What is an encryption key?
Encryption is a word that is thrown around the world of information technology quite often. Most business owners might respond to the title question with the sentiment of “I’m not sure what it is exactly, but I feel like I need it.” Most people know that encryption involves keeping data safe, but how does the process work?
Encryption is the process of scrambling data, making it useless for anyone who accesses it without the means to make sense of the scrambled data. This is why we use an encryption key. Depending on the type of encryption used, there may be one or two keys involved.
Symmetric algorithm - Also known as secret key encryption, this kind of encryption uses one key to both encrypt and decrypt data. This means that this form of encryption is very efficient, and so it is often used to encrypt large amounts of data. However, since there is only one key used for both processes, it is imperative to the security of the encrypted data that this key remains in your possession.
Asymmetric algorithm - This variety of encryption is also known as public/private encryption, as there are two keys involved. One key (usually the public one, which means it can be shared) is used to encrypt data, while the other (usually private) key is used to decrypt it later. Asymmetric encryption is widely accepted to be more secure, as the key that can decrypt the data after it is encrypted is not shared.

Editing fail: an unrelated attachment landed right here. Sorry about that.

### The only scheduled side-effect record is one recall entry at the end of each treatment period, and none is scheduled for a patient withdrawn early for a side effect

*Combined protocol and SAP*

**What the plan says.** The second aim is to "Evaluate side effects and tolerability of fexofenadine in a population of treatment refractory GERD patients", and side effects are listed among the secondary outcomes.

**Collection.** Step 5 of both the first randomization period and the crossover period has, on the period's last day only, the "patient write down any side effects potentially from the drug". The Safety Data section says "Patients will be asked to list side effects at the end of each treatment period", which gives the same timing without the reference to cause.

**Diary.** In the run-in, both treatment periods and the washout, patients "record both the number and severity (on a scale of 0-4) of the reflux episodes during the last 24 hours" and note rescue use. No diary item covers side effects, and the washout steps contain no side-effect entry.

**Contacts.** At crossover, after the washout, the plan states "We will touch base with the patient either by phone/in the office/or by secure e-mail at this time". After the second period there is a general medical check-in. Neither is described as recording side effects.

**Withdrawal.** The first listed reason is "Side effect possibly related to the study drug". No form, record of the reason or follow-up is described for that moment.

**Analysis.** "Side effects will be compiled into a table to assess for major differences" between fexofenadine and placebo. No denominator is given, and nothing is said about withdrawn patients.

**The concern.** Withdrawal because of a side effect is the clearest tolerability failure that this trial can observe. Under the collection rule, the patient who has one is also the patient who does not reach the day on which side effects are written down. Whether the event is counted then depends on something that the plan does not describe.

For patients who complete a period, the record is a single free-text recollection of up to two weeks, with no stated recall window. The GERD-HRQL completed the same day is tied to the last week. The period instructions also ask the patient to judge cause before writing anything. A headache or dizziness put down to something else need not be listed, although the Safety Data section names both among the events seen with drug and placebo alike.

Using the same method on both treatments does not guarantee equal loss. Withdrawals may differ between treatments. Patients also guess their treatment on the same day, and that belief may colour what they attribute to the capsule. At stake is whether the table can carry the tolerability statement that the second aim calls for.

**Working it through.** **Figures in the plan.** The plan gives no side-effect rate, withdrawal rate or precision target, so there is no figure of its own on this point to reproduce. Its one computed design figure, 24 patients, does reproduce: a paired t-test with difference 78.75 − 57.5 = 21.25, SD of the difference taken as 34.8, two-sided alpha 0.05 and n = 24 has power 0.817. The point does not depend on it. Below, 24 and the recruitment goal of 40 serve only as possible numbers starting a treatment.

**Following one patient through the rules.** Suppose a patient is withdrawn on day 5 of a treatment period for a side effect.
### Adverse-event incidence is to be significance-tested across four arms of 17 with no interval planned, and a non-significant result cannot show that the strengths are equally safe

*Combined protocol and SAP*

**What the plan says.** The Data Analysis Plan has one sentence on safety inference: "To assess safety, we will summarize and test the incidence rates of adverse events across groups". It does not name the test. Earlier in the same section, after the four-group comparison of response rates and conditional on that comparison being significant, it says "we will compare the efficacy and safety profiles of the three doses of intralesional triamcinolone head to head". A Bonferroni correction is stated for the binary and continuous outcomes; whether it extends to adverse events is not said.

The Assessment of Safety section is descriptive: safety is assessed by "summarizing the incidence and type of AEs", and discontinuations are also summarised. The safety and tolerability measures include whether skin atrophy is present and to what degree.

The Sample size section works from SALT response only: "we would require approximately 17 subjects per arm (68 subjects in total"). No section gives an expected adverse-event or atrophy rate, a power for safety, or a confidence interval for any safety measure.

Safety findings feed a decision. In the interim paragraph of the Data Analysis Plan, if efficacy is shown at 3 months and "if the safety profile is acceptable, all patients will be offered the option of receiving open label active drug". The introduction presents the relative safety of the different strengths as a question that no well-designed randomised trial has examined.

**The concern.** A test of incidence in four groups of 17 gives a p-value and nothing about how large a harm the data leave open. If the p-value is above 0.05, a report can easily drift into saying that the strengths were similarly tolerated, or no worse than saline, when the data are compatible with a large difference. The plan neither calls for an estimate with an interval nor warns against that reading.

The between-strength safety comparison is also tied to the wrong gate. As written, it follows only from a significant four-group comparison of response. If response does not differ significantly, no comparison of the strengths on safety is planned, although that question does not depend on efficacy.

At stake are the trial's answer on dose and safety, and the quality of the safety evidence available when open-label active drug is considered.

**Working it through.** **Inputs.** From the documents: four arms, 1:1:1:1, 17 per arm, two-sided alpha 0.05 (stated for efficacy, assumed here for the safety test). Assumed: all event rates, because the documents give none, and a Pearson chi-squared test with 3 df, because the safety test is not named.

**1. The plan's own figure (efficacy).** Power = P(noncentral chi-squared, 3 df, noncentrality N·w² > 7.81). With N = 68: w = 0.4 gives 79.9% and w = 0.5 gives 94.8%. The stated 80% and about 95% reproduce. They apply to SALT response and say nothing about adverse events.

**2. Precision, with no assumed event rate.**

Encryption keys are used for many different objectives. Different businesses and industries require different levels of security, so it is important to take this into account.
So what are the different types of encryption keys?
Data encryption keys - This is the form of encryption that most people are familiar with, as it simply protects data from being read by anyone who isn’t authorized to see it. In this case, the authorization to view the data comes with possession of the data encryption key. These keys frequently are held onto past their crypto-period, if not indefinitely. It is helpful to note that these encryption keys are usually a data file on your computer itself, accessed by the encryption software.
Authentication keys - An authentication key is used to confirm that the data contained has not been altered during any part of the process of sending from one user to another or one machine to another. This is useful if you need to send or receive data in an unaltered state to prove its integrity.
Digital signature keys - This is effectively the same kind of key as an authentication key, just taken one step further and applied specifically to one’s digital signature. A digital signature is far more authentic and secure than a physical signature when using this kind of encryption. The digital signature key is what verifies the authenticity of the signature.
Root keys - A Public Key Infrastructure hierarchy is used for authentication and digital signatures, and the root key is the highest key in the hierarchy. Since it is such an important key to keep secured and will often be around for much longer than other specific use keys, a hardware security module, or HSM, is often used to help protect it.
Master keys - A master key is one that is used to encrypt multiple other keys, which means it has to be very secure (again using an HSM) as well as long-lasting, if not permanent.
Key encryption keys - These keys are used to securely transport other secret encryption keys, which means that they are typically long-lasting and do not change often.
All of these types of keys are used to support encryption to keep business data safe. If you are interested in learning more or inquiring how this could be useful in your business, give us a call!